1. Kim, Son Chae PhD, RN
  2. Sloan, Christine PhD, RN
  3. Chechel, Laura MSN, RN, CNS, CCRN
  4. Redila, Matt MSN, RN, CCRN
  5. Ferguson, Jennifer MSN, RN


OBJECTIVES: The aim of this study was to examine the predictors associated with severe burnout and poor mental health among healthcare workers during the COVID-19 pandemic as a learning opportunity for future emergent situations.


BACKGROUND: Modifiable predictors of mental health need to be further examined and quantified to prioritize human resource support in organizations as healthcare workers confront stressful situations.


METHODS: A cross-sectional survey was conducted among 271 healthcare workers from September 8 to October 10, 2020.


RESULTS: Approximately one-third reported severe burnout, as well as moderate/severe anxiety and depression. Feeling protected working with COVID-19 patients, high family functioning, and spirituality were associated with 2- to 4-fold lower odds of severe burnout. Satisfaction with the organization's communications predicted 2-fold lower odds of anxiety, whereas high resilience was associated with almost 4-fold lower odds of stress and depression.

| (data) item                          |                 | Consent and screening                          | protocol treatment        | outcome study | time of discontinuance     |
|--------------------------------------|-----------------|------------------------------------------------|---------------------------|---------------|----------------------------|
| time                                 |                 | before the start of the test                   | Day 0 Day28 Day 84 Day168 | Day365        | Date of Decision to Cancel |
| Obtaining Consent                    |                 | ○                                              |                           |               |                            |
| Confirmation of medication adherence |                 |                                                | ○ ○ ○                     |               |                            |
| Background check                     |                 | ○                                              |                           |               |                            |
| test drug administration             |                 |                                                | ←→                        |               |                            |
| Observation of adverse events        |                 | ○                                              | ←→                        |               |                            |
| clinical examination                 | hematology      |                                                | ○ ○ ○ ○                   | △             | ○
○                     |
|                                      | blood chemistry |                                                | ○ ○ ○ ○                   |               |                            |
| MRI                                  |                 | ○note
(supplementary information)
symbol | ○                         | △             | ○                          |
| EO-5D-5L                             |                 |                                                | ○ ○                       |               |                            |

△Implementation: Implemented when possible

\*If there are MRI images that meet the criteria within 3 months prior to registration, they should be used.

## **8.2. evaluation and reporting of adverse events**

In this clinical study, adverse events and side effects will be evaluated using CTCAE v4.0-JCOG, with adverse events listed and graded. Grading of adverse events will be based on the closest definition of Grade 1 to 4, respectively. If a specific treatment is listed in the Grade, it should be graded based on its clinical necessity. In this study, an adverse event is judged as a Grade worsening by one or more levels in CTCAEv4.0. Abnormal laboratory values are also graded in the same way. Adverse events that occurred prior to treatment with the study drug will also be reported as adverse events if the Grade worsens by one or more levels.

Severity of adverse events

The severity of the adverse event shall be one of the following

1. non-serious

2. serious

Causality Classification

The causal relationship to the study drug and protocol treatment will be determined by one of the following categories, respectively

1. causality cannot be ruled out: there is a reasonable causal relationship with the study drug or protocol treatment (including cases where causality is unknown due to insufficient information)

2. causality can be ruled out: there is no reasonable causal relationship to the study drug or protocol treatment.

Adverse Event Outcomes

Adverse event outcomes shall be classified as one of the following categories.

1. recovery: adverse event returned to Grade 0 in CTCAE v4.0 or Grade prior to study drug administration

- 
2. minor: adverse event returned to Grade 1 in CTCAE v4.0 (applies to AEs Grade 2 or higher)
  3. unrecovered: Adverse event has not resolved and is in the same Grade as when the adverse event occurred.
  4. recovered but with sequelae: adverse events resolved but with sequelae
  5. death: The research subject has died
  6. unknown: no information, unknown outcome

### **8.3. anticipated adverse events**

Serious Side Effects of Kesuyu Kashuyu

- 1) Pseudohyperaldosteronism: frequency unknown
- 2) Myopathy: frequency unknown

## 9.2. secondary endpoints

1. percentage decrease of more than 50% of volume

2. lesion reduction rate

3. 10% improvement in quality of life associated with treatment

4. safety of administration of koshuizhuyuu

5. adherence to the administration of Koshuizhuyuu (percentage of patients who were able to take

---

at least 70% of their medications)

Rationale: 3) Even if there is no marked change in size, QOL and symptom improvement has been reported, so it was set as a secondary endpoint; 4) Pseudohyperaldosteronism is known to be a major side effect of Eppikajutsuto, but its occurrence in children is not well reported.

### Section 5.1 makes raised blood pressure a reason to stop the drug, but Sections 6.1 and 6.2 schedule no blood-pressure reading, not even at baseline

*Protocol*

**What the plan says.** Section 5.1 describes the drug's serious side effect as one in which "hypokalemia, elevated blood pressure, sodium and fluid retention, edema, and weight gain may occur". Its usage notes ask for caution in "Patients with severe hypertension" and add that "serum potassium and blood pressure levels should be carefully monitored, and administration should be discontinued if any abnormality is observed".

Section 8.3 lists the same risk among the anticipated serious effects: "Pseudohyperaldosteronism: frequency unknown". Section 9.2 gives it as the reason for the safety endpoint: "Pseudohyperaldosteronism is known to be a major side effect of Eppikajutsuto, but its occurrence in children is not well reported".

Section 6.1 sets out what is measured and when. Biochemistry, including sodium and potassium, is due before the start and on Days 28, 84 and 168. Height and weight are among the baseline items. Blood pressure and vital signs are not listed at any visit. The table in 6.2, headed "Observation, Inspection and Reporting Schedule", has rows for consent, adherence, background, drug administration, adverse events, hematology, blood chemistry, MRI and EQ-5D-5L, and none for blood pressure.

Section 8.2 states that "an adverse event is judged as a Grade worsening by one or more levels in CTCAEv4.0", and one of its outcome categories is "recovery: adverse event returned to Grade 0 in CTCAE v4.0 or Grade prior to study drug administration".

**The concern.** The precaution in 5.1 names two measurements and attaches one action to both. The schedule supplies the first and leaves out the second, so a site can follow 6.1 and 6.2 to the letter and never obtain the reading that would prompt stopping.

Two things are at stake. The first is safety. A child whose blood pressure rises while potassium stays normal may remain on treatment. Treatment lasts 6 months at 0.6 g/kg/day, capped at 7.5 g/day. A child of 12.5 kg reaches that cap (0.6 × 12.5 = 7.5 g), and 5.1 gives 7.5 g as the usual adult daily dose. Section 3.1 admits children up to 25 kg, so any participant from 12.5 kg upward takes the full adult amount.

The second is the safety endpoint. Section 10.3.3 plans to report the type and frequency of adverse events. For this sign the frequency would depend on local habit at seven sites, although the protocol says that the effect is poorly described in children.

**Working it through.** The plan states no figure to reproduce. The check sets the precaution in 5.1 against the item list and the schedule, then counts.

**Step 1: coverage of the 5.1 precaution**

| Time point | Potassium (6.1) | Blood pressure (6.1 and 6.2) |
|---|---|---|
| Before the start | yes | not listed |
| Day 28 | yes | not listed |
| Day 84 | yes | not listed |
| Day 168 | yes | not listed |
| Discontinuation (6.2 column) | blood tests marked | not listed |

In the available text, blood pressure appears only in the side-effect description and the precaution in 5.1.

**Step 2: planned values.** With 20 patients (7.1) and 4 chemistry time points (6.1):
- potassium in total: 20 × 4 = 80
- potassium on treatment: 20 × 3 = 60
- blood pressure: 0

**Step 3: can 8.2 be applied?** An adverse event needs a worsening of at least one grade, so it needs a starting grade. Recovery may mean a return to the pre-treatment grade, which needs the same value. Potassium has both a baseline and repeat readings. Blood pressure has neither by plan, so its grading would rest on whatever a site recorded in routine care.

CONCLUSIONS: Healthcare organizations may consider adopting programs to foster resilience, family and spiritual support, and effective communication strategies to reduce burnout and poor mental health among healthcare workers during pandemics and other situations of high stress.